U of T to Ban Smoking

U of T to Ban Smoking

Photo: Diana Tyszko.

Actual policy and timeline remain TBD

Aaron Panciera – NEWS EDITOR


Following McMaster University’s lead, the University of Toronto has announced plans to ban smoking on campus 

While the plan for how and when this ban will be implemented is yet to be determined, the new policy is intended to be an update of the University’s smoking policy, which was written in April of 1995. 

“Our plans are in the early stages, and they stem from the desire to update U of T’s smoking policy to ensure our campuses are healthy places to study and work,” Althea Blackburn-Evans, Director of Media Relations at U of T, wrote in an email to The Mike. “Being a smoke-free campus is something the University is looking at, but how that might get operationalized is yet to be determined.”

The current U of T smoking policy, which was written about 20 years before the City of Toronto’s smoking bylaws were last updated, permits smoking in both university residences and pubs. Smoking in bars has been illegal in Toronto since 2004.  

With this previously established, questions arise about how U of T will implement this ban. Many of the St. George Campus buildings are right in the heart of downtown Toronto, and create significant pedestrian traffic outside of students, faculty, and staff. The plans are further complicated by the fact that many public roads and sidewalks run through the St. George campus, and these areas many not be under the jurisdiction of U of T campus policy.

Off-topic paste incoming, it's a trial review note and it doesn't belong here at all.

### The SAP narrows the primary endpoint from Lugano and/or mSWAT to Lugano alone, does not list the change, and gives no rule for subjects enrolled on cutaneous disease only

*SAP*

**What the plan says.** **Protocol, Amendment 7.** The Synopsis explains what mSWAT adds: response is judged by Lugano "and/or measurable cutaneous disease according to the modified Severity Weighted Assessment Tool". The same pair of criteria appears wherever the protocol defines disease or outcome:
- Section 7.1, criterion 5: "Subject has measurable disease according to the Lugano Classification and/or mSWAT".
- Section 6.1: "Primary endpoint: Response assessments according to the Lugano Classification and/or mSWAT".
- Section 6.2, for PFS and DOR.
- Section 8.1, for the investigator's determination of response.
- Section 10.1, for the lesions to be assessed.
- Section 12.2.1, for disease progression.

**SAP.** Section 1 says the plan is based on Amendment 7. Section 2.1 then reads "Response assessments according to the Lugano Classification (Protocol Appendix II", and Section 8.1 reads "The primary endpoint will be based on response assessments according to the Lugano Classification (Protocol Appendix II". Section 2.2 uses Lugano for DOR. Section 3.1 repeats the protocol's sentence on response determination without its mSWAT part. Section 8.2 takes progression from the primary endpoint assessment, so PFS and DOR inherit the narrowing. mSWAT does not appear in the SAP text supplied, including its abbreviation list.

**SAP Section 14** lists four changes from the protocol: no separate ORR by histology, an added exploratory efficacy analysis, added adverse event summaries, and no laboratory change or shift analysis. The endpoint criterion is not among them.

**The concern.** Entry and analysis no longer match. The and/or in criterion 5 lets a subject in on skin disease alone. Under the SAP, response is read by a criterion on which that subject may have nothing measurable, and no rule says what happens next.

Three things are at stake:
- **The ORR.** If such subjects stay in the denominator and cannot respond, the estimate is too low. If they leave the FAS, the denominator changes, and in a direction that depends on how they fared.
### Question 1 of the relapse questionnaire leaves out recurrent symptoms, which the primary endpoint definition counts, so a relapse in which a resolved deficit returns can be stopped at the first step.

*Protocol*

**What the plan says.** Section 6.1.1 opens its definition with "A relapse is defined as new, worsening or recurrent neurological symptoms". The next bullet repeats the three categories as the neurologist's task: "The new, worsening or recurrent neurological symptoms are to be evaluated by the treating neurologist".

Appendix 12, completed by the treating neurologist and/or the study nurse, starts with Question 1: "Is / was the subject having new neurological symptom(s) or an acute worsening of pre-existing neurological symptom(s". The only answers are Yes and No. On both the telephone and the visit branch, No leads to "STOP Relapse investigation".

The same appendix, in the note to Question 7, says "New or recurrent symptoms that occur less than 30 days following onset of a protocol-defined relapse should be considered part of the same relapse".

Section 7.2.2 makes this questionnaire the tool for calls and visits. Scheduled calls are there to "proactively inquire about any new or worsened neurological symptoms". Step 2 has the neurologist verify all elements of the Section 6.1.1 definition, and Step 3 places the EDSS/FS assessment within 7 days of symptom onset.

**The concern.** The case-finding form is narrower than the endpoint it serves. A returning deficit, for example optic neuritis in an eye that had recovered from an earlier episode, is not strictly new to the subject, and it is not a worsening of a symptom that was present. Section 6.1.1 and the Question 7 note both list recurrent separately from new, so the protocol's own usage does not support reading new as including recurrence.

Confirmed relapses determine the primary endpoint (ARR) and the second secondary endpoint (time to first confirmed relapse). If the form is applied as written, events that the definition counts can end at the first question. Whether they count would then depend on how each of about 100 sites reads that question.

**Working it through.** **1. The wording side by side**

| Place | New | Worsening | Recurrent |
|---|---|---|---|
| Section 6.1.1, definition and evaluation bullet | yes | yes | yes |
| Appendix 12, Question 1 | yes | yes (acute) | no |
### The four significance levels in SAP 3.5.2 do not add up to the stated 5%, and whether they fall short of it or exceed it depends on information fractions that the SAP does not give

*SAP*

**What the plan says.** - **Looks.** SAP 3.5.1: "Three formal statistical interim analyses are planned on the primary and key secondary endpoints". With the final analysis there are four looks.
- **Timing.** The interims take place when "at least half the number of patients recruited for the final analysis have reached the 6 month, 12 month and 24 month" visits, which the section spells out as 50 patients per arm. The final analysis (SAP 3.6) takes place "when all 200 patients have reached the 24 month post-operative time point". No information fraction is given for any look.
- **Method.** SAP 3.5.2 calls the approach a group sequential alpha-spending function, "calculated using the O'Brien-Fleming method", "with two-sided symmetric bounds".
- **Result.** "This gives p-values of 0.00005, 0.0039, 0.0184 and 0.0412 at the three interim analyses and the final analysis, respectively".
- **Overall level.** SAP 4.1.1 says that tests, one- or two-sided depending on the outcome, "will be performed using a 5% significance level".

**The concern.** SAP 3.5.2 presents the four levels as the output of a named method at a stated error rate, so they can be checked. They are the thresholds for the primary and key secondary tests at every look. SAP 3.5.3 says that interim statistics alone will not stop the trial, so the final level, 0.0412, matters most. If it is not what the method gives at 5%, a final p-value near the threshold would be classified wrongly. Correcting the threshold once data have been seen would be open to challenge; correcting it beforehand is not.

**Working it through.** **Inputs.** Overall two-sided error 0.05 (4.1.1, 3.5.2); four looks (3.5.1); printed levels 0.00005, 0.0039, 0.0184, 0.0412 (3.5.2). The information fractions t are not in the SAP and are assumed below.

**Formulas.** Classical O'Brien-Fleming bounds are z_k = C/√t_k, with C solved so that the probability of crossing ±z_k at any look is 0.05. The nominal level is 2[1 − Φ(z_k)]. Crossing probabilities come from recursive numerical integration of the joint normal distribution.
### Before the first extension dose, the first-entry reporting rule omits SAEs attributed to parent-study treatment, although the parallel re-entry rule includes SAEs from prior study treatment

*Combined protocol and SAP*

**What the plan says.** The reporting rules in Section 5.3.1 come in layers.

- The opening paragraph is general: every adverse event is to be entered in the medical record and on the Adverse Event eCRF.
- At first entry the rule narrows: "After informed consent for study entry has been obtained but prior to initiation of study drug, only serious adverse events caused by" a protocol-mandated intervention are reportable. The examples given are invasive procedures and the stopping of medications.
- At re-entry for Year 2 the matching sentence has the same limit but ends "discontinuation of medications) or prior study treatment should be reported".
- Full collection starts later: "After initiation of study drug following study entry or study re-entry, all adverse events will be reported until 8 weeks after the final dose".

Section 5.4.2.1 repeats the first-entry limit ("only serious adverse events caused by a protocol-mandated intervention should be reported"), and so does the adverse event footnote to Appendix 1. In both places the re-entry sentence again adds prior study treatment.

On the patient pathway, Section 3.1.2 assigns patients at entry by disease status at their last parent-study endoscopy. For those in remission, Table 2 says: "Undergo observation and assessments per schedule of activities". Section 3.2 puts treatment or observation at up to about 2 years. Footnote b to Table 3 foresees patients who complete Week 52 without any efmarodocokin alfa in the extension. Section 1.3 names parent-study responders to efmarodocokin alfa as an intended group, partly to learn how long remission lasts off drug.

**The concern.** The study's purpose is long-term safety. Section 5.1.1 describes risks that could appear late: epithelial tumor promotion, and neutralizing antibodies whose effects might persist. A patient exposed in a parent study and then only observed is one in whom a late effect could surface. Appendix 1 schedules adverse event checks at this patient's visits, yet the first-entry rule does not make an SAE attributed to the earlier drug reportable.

It also remains to be seen how this policy will affect the University of St. Michael’s College (USMC) community and campus. When asked for comment, Stefan Slovak, Director of Communications for USMC, replied only by writing, “The University of St. Michael’s College is closely monitoring developments surrounding a potential smoking ban at the University of Toronto.” 

While much about this ban is still unclear, Ms. Blackburn-Evans seems confident that a ban will be implemented. However, when, how, and to what extent this ban will be implemented is still a mystery.